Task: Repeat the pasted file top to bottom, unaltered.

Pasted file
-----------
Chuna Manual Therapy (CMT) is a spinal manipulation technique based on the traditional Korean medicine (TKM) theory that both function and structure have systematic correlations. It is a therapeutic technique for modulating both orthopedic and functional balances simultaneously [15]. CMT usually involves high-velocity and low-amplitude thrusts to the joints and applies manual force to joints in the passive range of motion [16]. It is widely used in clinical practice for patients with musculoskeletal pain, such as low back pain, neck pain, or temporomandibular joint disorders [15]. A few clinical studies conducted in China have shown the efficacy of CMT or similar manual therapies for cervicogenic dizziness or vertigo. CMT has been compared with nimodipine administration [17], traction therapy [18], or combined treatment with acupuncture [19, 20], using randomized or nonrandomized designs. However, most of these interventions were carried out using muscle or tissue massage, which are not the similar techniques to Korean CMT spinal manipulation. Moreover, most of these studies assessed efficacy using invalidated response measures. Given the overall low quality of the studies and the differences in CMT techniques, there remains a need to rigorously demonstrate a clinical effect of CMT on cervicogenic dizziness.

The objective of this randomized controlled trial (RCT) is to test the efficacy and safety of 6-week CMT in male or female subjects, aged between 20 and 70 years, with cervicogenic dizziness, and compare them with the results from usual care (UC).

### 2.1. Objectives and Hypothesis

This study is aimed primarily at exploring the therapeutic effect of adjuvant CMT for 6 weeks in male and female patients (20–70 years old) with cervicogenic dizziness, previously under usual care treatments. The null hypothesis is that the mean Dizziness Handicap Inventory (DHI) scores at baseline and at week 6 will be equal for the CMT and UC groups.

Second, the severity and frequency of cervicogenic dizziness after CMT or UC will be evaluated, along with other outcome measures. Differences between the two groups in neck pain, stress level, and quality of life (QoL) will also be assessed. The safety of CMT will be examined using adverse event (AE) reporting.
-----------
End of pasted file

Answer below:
Chuna Manual Therapy (CMT) is a spinal manipulation technique based on the traditional Korean medicine (TKM) theory that both function and structure have systematic correlations. It is a therapeutic technique for modulating both orthopedic and functional balances simultaneously [15]. CMT usually involves high-velocity and low-amplitude thrusts to the joints and applies manual force to joints in the passive range of motion [16]. It is widely used in clinical practice for patients with musculoskeletal pain, such as low back pain, neck pain, or temporomandibular joint disorders [15]. A few clinical studies conducted in China have shown the efficacy of CMT or similar manual therapies for cervicogenic dizziness or vertigo. CMT has been compared with nimodipine administration [17], traction therapy [18], or combined treatment with acupuncture [19, 20], using randomized or nonrandomized designs. However, most of these interventions were carried out using muscle or tissue massage, which are not the similar techniques to Korean CMT spinal manipulation. Moreover, most of these studies assessed efficacy using invalidated response measures. Given the overall low quality of the studies and the differences in CMT techniques, there remains a need to rigorously demonstrate a clinical effect of CMT on cervicogenic dizziness.

The objective of this randomized controlled trial (RCT) is to test the efficacy and safety of 6-week CMT in male or female subjects, aged between 20 and 70 years, with cervicogenic dizziness, and compare them with the results from usual care (UC).

### 2.1. Objectives and Hypothesis

This study is aimed primarily at exploring the therapeutic effect of adjuvant CMT for 6 weeks in male and female patients (20–70 years old) with cervicogenic dizziness, previously under usual care treatments. The null hypothesis is that the mean Dizziness Handicap Inventory (DHI) scores at baseline and at week 6 will be equal for the CMT and UC groups.

Second, the severity and frequency of cervicogenic dizziness after CMT or UC will be evaluated, along with other outcome measures. Differences between the two groups in neck pain, stress level, and quality of life (QoL) will also be assessed. The safety of CMT will be examined using adverse event (AE) reporting.